There are some crisp and visceral vocal ensembles from the first song Ragtime to the fine Getting Ready Rag led by black musician Coalhouse Walker Jr (Ako Mitchell) and the resonant New Music. Anita Louise Combe as Edgar's mother transforms from restrained wife to a person in her own right, providing one of the highlights  of the show in Back To Before. As well as Seyi Omooba's solo (and professional debut) in the thrilling Till We Reach That Day.

There's a feel of pioneer America in the saloon bar set with scattered stars on the wood panelling, designed by Tom Rogers and Toots Butcher. This musical manages no mean feat in intertwining the birth of the movies, the rights of women, tabloid journalism and the growing strength of the workers' movement in America with a sprinkling of literary references.

Nevertheless with a large cast, the stage does sometimes feel over-busy and there are occasional lapses.  Sitting in the third row, there were times when the mic levels disrupted the piece. This was particularly evident, despite a fine performance by Jennifer Saayeng as Coalhouse's lover Sarah, in the crescendo of one of the show's best known songs, Your Daddy's Son.

The separate ultimate fates of Sarah and Coalhouse also felt slightly diluted - Sarah's moment of tragedy by the sound levels of the ensemble and a lack of tension in Coalhouse's final act.  At these times, the action and ironies needed sharper definiton. 

Yet, the beauty of the score and the intelligence of the lyrics and book with its touches of humour still shine through. Even in the more seemingly peripheral role of escape artist Harry Houdini (Christopher Dickins), there is a double resonance, very subtly, both politics and entertainment, to the chains binding him.

As the show underlines it is Houdini who has the most knowledge and understanding about himself and America,  "he knew he was only an illusionist". It's an amber/green light for a flawed but energetic and exciting production.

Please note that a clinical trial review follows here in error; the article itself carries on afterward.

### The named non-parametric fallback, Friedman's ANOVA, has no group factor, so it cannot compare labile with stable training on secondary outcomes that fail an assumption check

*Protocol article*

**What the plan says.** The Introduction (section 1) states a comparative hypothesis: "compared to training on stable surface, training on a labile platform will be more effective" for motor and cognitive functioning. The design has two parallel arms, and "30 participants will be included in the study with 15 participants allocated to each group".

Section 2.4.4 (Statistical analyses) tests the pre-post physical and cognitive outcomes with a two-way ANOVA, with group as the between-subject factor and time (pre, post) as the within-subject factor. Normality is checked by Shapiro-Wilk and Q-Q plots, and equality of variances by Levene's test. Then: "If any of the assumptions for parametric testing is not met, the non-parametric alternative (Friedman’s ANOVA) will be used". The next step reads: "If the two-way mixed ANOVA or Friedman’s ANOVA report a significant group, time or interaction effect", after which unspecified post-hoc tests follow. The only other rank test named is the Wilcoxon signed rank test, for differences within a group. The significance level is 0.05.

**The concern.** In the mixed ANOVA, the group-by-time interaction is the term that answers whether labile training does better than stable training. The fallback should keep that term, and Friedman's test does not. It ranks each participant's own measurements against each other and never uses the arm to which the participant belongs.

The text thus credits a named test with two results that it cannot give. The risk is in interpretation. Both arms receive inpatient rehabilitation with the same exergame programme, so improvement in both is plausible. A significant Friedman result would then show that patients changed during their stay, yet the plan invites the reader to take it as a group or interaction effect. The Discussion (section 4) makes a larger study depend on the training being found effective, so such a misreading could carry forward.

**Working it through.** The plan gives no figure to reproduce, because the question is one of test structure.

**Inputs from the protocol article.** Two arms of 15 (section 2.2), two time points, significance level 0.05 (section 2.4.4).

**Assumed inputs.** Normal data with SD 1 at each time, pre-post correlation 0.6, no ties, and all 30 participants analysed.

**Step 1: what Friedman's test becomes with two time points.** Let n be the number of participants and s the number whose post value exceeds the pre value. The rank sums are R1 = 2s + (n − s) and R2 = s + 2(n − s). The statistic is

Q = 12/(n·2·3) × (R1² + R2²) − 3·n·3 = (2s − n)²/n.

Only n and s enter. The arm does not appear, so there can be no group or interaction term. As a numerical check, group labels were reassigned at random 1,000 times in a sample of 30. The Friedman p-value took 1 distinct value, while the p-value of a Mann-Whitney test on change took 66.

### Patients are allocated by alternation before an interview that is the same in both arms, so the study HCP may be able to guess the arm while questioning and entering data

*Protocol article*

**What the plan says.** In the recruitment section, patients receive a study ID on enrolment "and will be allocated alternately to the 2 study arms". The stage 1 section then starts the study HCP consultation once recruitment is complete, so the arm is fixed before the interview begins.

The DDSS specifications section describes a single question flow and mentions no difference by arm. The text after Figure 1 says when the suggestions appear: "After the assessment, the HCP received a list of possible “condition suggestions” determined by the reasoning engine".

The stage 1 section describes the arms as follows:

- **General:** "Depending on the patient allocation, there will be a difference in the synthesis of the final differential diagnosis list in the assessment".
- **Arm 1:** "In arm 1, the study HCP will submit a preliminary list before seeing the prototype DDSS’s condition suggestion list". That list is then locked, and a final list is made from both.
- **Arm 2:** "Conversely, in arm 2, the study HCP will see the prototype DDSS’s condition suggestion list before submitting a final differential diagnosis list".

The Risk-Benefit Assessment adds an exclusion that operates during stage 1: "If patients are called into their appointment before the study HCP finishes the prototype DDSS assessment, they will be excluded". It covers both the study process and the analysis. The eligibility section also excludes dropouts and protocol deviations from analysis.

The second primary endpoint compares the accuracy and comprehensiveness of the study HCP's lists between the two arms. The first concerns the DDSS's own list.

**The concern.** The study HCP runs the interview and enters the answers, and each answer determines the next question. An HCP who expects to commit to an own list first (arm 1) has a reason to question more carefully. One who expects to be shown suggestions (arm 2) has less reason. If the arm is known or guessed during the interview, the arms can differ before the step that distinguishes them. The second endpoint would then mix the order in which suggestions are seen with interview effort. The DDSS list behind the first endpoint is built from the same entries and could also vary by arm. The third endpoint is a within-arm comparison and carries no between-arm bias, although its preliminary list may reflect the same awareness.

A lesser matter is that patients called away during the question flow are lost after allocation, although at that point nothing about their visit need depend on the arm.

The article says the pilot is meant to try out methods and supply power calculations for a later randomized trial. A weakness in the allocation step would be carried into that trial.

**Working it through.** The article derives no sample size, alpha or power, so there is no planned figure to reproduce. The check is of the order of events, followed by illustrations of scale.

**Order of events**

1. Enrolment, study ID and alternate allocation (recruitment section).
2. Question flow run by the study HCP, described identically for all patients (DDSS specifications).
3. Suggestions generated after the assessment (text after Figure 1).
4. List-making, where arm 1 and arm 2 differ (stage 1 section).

Sunday, 16 October 2016

Review Oil

by Ella Hickson

Cold Comfort Farm

In the week  President Buhari of Nigeria (a petroleum nation) said his wife belonged "to my kitchen", we filled our tank and drove to see Ella Hickson's take on the oil industry. Indeed Oil marries the growth of our dependence on this fossil fuel with the emancipation of women.

At its centre is May (Anne-Marie Duff) . We follow her progress over more than a century, seeking not so much a room, but an energy resource, of her own. 

Maybe it is a magical mystery tour of a female Flying Dutchman fuelled by oil before it becomes a dwindling resource. Maybe it is more a psychological tour of a woman's mind and life with designer Vicki Mortimer, lighting by Lucy Carter and sound by Peter Rice at times subtly indicating electrical synapses of the brain.

We first encounter May in 1889 as the pregnant wife who has married into a Devon farming family labouring on the land from sunrise to sunset, constantly needing to chop wood for fuel with candlelight a nighttime luxury.

This freezing and spartan existence is interrupted by the arrival of a stetson-wearing American (Sam Swann). He demonstrates to them  the smelly convenience of kerosene lamps and introduces the concept of land acquisition, stubbornly refused by the family despite May's attraction to this brave new world of money, commerce and light.  It is at this point pregnant May seems to start on a journey leaping through electrical synapses of time

The play (or more accurately five shorter linked plays with the recurring characters of May and also her daughter Amy played by Yolanda Kettle), is sandwiched between two songs  an English folk song, There Were Three Ravens, and ends with Justin Bieber's Love Yourself.

There are five time shifts flagged up, three in the past: The 1880s, Britain's imperial sphere of influence in the Persian oil fields in 1908  and the formica kitchen of a (female) oil executive's Hampstead home in the 1970s, then forward to 2021 in the Iraqi desert with a British woman MP determined to bring her daughter home by hook or by crook.

Thirty years after that, it's finally back to the future at the Singer farm where oil is rationed - mother and daughter left to fend for themselves in one room barely able to afford commercially rationed oil and the cycle starting again with a new world power and salesperson with a proposed solution to all our energy problems. 

We'll make no bones about it. This is a strange one, perhaps with something in common with the Royal Court's space fantasy X. And with references, lots of references, relevant but barely integrated, the scenes sometimes feeling sketch-like.